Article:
Sadly, Landry's career suffered a bizarre Nixonian twist. He rose to the rank as Donaldsonville's fire chief in 1992 and served in that position until 2004 when he was arrested for falsifying records. He was convicted in 2007, two years before his death.

Prosecutors said he altered fire reports to the insurance association to get a lower and better fire insurance rating for Donaldsonville. He "doubled his manpower on the fire reports he changed and added firetrucks that were not at the scene of the fires," prosecutors said. Landry’s lawyers argued that he "had no intent to defraud anybody" and that he only followed the advice of a Fire Department rating consultant hired by the city of to help get a lower and better fire rating.

He was sentenced to a year in prison but the judge suspended the sentence. Landry appealed the conviction, but a Louisiana appeals court affirmed the verdict and sentence about three months before Landry died,

Here are some songs by The Dick Nixons to commemorate this historical day.

This one's the very first Dick Nixons song I ever heard.

And here's the first part of a 1988 Dick Nixons television interview.

And here's a whole concert by the Dick Nixons on SoundCloud

If you like this, check out this Wacky Wednesday from two years ago featuring songs about Watergate.

(Hat tip to fellow Dick Nixons fan Ira Brooker and his A Talent for Idleness blog.)

Sunday, August 06, 2017


Sunday, August 6, 2017
KSFR, Santa Fe, NM
10 p.m. to midnight Sundays Mountain Time
Host: Steve Terrell 101.1 FM
Email me during the show! terrel(at)

Here's my playlist :

OPENING THEME: Let It Out (Let it All Hang Out) by The Hombres
Johnny Voodoo by Empress of Fur
Bad Man by Oblivians
Fire in the Western World by Dead Moon
Never Felt Like This by King Khan & BBQ Show
You Can't Judge a Book by The Plimsouls
Right on You by Benjamin Booker
Rebel Intution by The Black Lips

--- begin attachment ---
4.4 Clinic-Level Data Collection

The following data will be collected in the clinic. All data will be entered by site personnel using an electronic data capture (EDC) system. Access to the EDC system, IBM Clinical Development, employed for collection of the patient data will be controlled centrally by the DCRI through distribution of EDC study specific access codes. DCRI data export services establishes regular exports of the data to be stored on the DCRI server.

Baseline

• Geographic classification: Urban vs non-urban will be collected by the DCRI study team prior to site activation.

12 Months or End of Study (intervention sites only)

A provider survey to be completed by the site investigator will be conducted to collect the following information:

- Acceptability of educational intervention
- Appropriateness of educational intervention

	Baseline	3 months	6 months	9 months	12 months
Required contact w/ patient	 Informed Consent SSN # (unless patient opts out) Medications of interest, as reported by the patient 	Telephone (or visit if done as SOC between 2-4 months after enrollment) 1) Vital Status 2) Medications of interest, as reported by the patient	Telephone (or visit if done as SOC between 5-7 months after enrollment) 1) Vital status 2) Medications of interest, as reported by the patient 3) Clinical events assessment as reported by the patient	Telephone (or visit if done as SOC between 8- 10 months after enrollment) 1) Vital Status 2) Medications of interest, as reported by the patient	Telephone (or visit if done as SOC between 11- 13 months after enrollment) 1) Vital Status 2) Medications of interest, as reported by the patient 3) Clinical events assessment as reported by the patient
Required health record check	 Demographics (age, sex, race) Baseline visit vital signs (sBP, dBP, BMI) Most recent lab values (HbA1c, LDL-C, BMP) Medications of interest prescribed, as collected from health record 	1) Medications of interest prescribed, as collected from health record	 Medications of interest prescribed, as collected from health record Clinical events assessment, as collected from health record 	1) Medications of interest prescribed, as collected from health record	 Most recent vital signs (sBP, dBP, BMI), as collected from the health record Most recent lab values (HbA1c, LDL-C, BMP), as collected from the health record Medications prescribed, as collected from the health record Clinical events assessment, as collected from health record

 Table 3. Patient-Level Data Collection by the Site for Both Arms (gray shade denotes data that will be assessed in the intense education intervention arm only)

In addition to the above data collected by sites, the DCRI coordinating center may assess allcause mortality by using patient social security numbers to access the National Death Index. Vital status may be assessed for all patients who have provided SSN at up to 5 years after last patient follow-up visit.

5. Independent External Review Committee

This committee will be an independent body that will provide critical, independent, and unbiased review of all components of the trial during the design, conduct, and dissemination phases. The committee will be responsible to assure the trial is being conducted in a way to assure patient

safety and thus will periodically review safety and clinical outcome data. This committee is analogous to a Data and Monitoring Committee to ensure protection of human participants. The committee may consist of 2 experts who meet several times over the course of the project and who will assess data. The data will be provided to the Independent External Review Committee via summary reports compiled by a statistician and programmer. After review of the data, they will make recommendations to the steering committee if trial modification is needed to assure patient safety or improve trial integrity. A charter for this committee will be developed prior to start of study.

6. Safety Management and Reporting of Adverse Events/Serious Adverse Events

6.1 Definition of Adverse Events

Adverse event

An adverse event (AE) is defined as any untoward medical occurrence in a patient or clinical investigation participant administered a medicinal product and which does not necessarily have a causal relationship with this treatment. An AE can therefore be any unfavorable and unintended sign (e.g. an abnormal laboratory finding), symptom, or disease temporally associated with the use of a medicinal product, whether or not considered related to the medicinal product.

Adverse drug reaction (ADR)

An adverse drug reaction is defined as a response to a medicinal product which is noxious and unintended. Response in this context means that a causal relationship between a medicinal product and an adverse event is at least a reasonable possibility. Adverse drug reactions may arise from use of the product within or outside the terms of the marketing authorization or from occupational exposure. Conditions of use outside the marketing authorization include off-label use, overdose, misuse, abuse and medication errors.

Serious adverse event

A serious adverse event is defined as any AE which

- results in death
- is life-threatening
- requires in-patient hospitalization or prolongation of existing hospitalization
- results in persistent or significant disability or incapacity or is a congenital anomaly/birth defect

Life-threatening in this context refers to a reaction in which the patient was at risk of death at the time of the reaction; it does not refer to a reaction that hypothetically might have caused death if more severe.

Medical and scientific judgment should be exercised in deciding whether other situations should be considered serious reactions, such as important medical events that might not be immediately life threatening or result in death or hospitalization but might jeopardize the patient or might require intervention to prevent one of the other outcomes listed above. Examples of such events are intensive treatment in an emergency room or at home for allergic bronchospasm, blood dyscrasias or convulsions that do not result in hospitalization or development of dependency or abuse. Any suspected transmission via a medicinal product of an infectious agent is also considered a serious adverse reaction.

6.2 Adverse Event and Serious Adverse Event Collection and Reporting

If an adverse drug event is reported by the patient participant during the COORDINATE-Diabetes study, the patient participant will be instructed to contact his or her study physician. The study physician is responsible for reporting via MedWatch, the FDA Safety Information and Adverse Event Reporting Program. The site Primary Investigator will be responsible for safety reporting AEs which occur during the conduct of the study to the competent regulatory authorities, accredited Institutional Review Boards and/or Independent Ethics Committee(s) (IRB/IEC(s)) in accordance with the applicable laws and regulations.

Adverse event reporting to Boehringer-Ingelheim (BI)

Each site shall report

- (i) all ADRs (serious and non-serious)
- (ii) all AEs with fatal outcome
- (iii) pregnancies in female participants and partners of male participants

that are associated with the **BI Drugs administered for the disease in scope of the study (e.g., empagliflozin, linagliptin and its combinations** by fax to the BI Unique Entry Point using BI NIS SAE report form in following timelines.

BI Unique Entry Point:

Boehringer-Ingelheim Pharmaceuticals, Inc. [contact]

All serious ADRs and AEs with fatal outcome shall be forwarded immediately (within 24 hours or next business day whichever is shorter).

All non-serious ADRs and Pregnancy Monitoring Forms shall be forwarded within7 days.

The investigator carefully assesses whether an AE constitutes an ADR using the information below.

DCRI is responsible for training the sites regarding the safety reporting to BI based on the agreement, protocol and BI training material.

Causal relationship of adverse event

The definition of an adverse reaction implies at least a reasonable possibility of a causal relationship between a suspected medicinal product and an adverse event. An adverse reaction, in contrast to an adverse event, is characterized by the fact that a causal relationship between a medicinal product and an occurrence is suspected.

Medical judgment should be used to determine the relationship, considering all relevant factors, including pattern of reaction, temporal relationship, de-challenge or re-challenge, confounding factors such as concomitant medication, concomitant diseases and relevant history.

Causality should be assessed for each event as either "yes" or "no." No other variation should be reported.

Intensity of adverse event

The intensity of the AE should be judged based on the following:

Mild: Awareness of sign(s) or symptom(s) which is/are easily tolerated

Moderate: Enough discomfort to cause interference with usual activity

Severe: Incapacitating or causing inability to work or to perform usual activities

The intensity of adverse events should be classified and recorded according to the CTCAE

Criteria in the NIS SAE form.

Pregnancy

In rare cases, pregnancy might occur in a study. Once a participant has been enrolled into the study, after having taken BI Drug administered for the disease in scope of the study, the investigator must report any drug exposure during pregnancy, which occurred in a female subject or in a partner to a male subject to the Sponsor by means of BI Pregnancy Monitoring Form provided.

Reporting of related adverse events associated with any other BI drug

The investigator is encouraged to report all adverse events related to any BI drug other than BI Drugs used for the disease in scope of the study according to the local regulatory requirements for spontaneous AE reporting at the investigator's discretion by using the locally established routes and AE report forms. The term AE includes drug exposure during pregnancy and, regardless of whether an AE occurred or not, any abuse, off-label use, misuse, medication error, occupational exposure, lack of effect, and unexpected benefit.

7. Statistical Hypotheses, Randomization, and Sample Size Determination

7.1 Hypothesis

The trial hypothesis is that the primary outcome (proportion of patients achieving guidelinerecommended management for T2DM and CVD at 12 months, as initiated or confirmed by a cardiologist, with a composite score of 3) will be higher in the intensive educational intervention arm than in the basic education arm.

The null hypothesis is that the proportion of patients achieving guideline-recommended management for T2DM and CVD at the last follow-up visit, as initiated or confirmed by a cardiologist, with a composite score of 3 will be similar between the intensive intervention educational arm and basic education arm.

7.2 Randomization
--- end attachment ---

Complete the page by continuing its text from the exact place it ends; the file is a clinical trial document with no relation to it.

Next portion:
Psychotic Reaction by The Cramps
So Much by Count Five

The Rocky to Dublin by The Young Dubliners
Donegal Express by Shane MacGowan & The Popes
The Bride Wore Black by Flogging Molly
Kicked to the Curb by Dropkick Murphys
The Captain's Dead b y Paddy & The Rats
Forty Deuce by Black 47
Langford attempts to kick my kisser at Mekonville Friday
Jon Langford gets his kicks at Mekonville
Sweet Molly Malone by Brenton Wood

Mekonville Set
If I Was a Mekon by Too Much Joy
Simone on the Beach by The Mekons
Ballad of Soloman Jones by Jon Langford's Men of Gwent
Sugar Coated by Striplight
Compass by Esper Scout
I'm Gonna Do Well by Calva Louise
Metanoia by Churchwood
An Incident Off St. Kitts by Mini Mekons with Robbie Fulks
The Devil's Music by The Three Johns
Mystery by Jon Langford's Four Lost Souls
The Curse by Chivalrous Amoekons

Summer's Almost Gone by The Doors
Since I Don't Have You by The Skyliners
Tom Jones Levitation by C, Farley, P. Malone & The Chicken Cross Mail Vice Quire
CLOSING THEME: Over the Rainbow by Jerry Lee Lewis

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Friday, August 04, 2017


Friday, August 4, 2017
KSFR, Santa Fe, NM
10 p.m. to midnight Fridays Mountain Time
Host: Steve Terrell 101.1 FM
Email me during the show! terrel(at)

Here's my playlist :

OPENING THEME: Buckaroo by Buck Owens
Hard Travelin' by Simon Stokes
Big Zombie by Chivalrous Amoekons
Point of No Return by Lonesome Bob
Memphis, Egypt by The Larkins
Wild and Blue by The Mekons
One Hand Loose by Charlie Feathers
Dirty Little Blues by The Whiskey Charmers
Do You Call That a Buddy by Ben Hunter & Joe Seamons with Phil Wiggins
Dirty Mouth Flo by Robbie Fulks

The End / Demons in Your Head by The Imperial Rooster
Fast, Cheap or Well Done by Laura Hope & The Ark Tones
Eatin' Crow and Drinkin' Sand by Jesse Dayton
If Mama Coulda Seen Me by Steve Earle
Carve That Possum by Southern Culture on the Skids
Mountain Boys Have Fun with Mountain Girls by Spade Cooley

Ambulance by Shinyribs
Omaha by The Gourds
Foolish Heart by Nikki Lane
No More Crying the Blues by The Cactus Blossoms
Her Hair is a Mess by Big Sandy & The Fly-Rite Boys
Quit Hollerin' at Me by John Prine
High Sheriff of Calhoun Parrish by Tony Joe White
Elvis Presley Blues by Tom Jones
I Just Lost My Mind by Rex Hobart & The Misery Boys

Godzilla vs King Kong by Boris McCutcheon
The Terrible Operation by Jorma Kaukonen
Linda on My Mind by Conway Twitty
You've Never Been This Far Before by Freakwater
You Got the Light by Bobby Bare
First Girl I Loved by John Hartford
CLOSING THEME: Comin' Down by The Meat Puppets

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Thursday, August 03, 2017

TERRELL'S TUNE-UP: Kiss the Lips

A version of this was published in The Santa Fe New Mexican 
Aug. 4, 2017

Young, dumb and snotty is nothing to be ashamed of in the punk rock racket. There’s a lot you can do with it. And The Black Lips play that card better than most – though they’ve been around long enough that the “young” part of that equation doesn’t quite fit as it used to.

But on their new album – their eighth! -- Satan’s Graffiti or God’s Art?, the Lips show that young, dumb and snotty is just a part of the band’s weird charm. Produced by Sean Ono Lennon, Satan’s Graffiti is a crazed pogo-stick hop through the cosmos. I’ve liked just about all Black Lips albums, but to these ears, this is their best since their 2007 live-in-Tijuana record, Los Valientes del Mundo Nuevo.